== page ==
A number of notable films by and about contemporary artists are having world, international and national premieres at the Toronto International Film Festival this month. Many of these are part of Wavelengths—a special program of the festival named for an iconic Michael Snow film and featuring, as a release puts it, “the ways in which filmmakers continue to expand cinema’s aesthetic, narrative and documentary forms and languages.” But other artist films are part of the main festival program too.
Among the highlights in Wavelengths is the North American premiere of Walled Unwalled by Lawrence Abu Hamdan—the very work that won the German artist the 2018 Abraaj Group Art Prize in Dubai this March. The piece addresses the proliferation of border walls between various countries over the past two decades. Another notable selection is the world premiere of Beatrice Gibson’s I Hope I’m Loud When I’m Dead—a work co-commissioned by Toronto’s Mercer Union in tandem with Camden Arts Centre in London, Bergen Kunsthall in Bergen and KW Arts Centre in Berlin. Gibson, a past Baloise Art Prize winner, focuses on poetics and mothering in her new film, including appearances by Eileen Myles and CA Conrad.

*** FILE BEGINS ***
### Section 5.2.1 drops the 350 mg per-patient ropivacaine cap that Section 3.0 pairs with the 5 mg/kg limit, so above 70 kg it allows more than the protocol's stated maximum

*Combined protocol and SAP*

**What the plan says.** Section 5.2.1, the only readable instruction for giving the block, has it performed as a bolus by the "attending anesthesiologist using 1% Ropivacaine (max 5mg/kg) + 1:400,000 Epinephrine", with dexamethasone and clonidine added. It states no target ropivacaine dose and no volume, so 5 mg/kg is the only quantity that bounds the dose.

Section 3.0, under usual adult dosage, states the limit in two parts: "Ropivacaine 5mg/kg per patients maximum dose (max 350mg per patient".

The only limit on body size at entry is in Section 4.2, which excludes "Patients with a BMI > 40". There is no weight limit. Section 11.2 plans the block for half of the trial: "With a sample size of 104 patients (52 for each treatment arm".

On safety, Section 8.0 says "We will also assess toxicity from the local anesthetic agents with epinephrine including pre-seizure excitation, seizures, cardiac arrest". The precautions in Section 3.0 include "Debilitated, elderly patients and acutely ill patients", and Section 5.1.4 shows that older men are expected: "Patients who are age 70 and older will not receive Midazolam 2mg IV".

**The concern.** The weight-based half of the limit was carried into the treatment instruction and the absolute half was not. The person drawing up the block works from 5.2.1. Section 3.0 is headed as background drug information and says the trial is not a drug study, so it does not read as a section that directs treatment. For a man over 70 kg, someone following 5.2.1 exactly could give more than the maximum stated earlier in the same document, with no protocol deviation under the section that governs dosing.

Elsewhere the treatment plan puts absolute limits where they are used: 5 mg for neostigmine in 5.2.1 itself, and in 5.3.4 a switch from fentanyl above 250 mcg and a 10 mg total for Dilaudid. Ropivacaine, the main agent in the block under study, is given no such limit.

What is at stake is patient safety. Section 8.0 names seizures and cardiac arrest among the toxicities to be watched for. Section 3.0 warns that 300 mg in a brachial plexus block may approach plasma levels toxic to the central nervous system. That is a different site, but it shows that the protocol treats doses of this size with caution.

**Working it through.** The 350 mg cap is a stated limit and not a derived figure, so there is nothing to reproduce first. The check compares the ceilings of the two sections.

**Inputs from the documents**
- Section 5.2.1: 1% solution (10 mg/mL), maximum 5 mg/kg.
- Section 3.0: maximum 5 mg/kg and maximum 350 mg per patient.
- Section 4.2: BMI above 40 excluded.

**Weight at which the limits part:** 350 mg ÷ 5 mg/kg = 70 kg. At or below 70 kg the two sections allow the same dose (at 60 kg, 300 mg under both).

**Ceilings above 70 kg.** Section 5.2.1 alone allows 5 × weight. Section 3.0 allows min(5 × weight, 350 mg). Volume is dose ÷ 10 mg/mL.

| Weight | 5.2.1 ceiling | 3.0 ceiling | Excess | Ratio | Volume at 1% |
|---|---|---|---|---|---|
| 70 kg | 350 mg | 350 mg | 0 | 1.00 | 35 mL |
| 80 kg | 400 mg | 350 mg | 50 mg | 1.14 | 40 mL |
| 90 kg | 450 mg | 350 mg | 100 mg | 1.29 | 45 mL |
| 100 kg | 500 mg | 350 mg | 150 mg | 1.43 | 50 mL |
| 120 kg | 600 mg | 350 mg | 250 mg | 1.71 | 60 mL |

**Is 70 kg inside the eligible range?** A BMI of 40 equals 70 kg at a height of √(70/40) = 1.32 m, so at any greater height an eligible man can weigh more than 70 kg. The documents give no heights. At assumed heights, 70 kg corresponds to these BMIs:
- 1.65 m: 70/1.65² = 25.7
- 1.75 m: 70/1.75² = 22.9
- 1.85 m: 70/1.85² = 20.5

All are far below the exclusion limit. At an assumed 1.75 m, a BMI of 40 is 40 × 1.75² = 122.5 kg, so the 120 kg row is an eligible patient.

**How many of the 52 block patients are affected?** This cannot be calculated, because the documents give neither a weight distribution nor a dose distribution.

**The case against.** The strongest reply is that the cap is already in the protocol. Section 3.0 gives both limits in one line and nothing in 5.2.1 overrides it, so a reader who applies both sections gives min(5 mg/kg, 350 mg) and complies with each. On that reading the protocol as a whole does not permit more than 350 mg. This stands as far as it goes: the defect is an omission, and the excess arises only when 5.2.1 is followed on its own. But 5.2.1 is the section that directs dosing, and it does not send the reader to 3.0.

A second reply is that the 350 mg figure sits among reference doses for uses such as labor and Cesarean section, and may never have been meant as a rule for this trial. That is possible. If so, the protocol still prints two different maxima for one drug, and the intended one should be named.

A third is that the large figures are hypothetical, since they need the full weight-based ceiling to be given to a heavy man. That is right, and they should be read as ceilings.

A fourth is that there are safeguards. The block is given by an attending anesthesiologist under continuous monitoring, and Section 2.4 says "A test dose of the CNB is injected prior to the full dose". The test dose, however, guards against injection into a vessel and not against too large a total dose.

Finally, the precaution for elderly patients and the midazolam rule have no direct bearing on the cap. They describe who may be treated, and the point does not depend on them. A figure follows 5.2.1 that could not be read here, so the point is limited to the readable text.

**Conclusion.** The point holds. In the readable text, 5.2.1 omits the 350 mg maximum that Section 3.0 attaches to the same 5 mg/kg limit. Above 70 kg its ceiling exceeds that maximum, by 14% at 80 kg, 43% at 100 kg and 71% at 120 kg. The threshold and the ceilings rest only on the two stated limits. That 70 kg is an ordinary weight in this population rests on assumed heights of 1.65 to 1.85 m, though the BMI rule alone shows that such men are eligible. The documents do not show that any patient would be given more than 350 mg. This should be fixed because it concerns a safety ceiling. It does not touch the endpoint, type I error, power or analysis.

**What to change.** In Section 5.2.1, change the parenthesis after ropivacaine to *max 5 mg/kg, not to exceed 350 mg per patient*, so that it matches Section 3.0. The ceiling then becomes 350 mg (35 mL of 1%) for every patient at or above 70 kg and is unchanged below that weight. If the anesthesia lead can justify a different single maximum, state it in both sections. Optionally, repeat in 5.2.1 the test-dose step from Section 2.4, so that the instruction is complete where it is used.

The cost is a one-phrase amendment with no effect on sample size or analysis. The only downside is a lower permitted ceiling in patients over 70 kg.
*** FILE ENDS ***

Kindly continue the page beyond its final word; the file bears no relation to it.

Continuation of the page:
Other Wavelengths selections include the international premiere of Sky Hopinka’s Fainting Spells, recently installed at the Haggerty Museum of Art in Milwaukee and offering “an imagined myth for the Xąwįska, or the Indian Pipe Plant—used by the Ho-Chunk to revive those who have fainted,” says the artist’s website. The Canadian premiere of Kevin Jerome Everson’s Polly One, shown earlier this year at the Brooklyn Art Museum and the Harvard Film Archive, features footage filmed during the August 2017 solar eclipse, the day after the artist’s grandmother passed away. And Ben Rivers brings his latest film, TREES DOWN HERE, to TIFF as well for an international premiere.
There are also filmic works at the festival by artists better known for paintings and photographs. For instance, Maria Lassnig’s film portrait Alice from 1974 is at last having its Canadian premiere, demonstrating connections between her haunting painted self-portraits and her cinematic work. And Turner Prize–nominated photographer Richard Billingham, known for photographs of working-class life in the UK, presents his debut feature RAY & LIZ, “inspired by his family and his own Thatcher-era childhood memories,” says a TIFF release. (RAY & LIZ is a North American premiere.)
Last, but certainly not least, is Turner Prize winner (and Oscar winner) Steve McQueen’s latest film, Widows, having its world premiere in Toronto; Walking on Water, a North American premiere documentary about Christo’s struggle to create The Floating Piers on Italy’s Lake Iseo following co-creator Jeanne-Claude‘s death; and the world premiere of Anthropocene by Edward Burtynsky, Jennifer Baichwal and Nicholas de Pencier. The latter feature accompanies the trio’s exhibition of the same title opening at the Art Gallery of Ontario and the National Gallery of Canada on September 28.
This article was corrected on September 7, 2018. The last name of Richard Billingham was incorrectly spelled “Bellingham” in the original article.